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Coaching conundrums: What to do when you think your client is not telling you the truth?


COGSMost external coaches don't get the opportunity to see how their clients perform in their job or interact with their colleagues. You may get a third-party opinion by way of a briefing from a sponsor or manager but, other than that, your only information is what the client chooses to tell you. So, what do you do when you think your client is failing to tell you the truth or perhaps even lying to you?

Andrea, a coach, has been asked to work with Martin. She has been told that Martin is not performing well and has trouble with his staff. Two members of his team have lodged grievances against him in the past month, accusing him of bullying behaviour and there have been other, informal complaints.

Andrea: So Martin, how are things going for you at work at the moment?

Martin: Generally everything is OK. I guess I have the same stresses and strains as anybody else doing my job.

Andrea: And how are you getting on with your colleagues at work - and your staff?

Martin: Fine. I like the people I work with, I'm very lucky.

One temptation here for the coach is to challenge Martin, perhaps telling him that this isn't what you've heard:

Andrea: I'm surprised you said that, as I was told you have people in your team taking grievances out against you.

Martin: So, you've been talking to people behind my back - well if you'd checked your facts properly, you'd know that they are just trying to get back at me as I put a bit of pressure on them to do their jobs properly. Anyway, everybody else is OK.

The challenge appears to have made the conversation more difficult, as Martin is now annoyed with the coach. It's unlikely he's now going to trust her with confidential information.

A more solutions-focused approach is to accept what the client says and to continue trusting him and his own sense of the issues:

Andrea: And how are you getting on with your colleagues at work - and your staff?

Martin: Fine; I like the people I work with, I'm very lucky.

Andrea: That's good to hear. What are your priorities at the moment?

Martin: I'm trying to get them to do their jobs properly. Apply a bit of pressure.

Andrea: How's that going?

Martin: Pretty well. I've got some good responses - and one or two are a bit upset by it.

Andrea: On a scale of 1-10, where 10 means it's going exactly as you wish with their responses and 0 is it's not working at all, where are you on the scale?

Martin: About 7.

Andrea: What's going well, to get it as high as a 7?

Martin: Well, most of the team have really applied themselves and I can see their results improving day-by-day.

Andrea: And what would make it an 8 on the scale?

Martin: Well, a couple have not responded so well. They don't like the pressure and are trying to get back at me - mainly by taking out a grievance against me. It would be an 8 if I could get that sorted out.

Now Martin has raised the grievance issue and has indicated that it's something he'd like to sort out. By reaching it without feeling pressurised or accused by his coach, he is more likely to retain ownership of the issue and remain resourceful in his efforts to deal with it.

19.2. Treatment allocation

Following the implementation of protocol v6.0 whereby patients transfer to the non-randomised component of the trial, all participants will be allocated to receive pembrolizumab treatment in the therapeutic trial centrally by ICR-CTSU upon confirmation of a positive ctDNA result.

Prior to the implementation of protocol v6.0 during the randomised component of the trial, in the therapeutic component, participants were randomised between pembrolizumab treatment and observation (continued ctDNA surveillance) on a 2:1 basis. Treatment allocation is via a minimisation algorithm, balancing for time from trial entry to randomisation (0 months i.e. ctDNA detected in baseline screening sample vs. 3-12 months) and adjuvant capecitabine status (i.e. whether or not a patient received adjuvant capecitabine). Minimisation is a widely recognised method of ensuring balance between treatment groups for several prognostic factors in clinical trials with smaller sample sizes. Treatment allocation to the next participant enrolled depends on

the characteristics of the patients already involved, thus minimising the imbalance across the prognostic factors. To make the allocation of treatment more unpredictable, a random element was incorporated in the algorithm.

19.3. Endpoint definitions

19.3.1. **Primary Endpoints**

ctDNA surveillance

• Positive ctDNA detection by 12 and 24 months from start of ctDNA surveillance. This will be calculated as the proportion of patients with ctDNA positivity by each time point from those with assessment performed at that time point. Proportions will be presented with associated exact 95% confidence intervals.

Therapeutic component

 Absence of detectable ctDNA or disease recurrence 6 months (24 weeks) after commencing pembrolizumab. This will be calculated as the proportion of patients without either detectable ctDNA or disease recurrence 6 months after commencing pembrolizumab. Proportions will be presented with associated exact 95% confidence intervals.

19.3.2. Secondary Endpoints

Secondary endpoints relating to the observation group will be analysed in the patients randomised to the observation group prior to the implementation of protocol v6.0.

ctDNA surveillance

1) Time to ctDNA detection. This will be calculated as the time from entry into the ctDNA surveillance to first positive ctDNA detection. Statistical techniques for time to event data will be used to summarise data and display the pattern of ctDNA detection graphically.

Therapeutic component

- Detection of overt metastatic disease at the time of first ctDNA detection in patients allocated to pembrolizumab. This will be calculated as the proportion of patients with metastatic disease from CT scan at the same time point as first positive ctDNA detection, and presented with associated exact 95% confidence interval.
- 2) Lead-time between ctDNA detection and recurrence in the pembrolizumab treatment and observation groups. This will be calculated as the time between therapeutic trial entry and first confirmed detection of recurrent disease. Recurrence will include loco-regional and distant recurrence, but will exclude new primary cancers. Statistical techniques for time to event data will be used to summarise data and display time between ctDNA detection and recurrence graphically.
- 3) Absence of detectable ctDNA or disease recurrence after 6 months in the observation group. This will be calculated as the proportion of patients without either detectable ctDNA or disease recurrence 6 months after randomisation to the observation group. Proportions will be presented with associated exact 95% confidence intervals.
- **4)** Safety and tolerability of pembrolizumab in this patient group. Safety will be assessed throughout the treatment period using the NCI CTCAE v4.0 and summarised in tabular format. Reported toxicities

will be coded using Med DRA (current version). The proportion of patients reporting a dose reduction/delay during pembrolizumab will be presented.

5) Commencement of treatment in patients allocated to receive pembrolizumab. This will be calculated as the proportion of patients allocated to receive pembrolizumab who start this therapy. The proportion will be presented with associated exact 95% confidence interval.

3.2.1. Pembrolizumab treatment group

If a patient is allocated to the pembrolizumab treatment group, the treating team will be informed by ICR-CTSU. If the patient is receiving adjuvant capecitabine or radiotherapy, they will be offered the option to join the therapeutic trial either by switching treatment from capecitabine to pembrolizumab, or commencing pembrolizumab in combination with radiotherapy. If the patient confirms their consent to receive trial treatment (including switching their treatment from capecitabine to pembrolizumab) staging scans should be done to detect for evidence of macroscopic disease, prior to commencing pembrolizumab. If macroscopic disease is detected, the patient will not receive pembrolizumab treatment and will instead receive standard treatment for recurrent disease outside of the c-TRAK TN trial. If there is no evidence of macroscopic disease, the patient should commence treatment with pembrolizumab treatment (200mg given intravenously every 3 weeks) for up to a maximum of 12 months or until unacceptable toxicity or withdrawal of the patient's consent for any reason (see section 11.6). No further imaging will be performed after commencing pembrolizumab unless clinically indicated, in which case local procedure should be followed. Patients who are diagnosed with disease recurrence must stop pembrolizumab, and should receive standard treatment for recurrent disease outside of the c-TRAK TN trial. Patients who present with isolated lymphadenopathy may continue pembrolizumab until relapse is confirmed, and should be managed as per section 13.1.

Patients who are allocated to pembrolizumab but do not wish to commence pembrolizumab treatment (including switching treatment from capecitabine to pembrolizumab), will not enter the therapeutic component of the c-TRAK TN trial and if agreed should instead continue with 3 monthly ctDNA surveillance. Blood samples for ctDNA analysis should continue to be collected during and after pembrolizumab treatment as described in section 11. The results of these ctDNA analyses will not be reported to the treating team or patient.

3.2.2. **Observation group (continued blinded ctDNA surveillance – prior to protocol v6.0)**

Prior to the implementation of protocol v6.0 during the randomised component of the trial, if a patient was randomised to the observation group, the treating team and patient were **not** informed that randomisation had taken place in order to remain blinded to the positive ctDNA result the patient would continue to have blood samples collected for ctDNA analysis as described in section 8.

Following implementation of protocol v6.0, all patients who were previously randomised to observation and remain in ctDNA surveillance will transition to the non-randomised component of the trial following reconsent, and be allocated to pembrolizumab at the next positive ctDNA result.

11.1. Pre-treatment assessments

What do you do when facing a client who you think is not telling you the truth? Would you take this approach? Or perhaps you have another tack you'd take. We'd love to hear your thoughts, so please let us know.

Photo of Paul Z JacksonPhoto of Janine WaldmanIn this column, a 'coaching conundrum' – a situation which has left a coach puzzled – will be examined by Paul Jackson and Janine Waldman of The Solutions Focus. The idea of coaching conundrums grew from their coaching practice, in which they noticed certain situations recurring from client to client. Other coaches also raised similar issues.

Now, they'll be sharing these moments - when a coach has a tough choice of what to say or do next during a session – and offer some ideas for resolving the situation.

"Our view of what's useful will reflect our own approach, which is to take a 'solutions focus'. This is a pragmatic and minimal approach which unearths what a client wants, what resources they have available and then encourages them to take small steps in the desired direction," say Paul and Janine.

"Of course, we can't say for sure which approach or particular choice would be best for any given conundrum but we hope the advice offered will help coaches think about how they would respond in a similar situation. We also hope that this will stimulate debate amongst the coaching community, so if you want to suggest a different way of handling the given challenge, please add your comments."

While each Coaching Conundrum will be based on a real case, we will preserve the anonymity of all clients and their organisations.

To read the last coaching conundrums click on these titles:

Coaching conundrums: What to do when a client proposes action that you think won't help?

Coaching Conundrums: What to do with a client who is unhappy at being sent for coaching?


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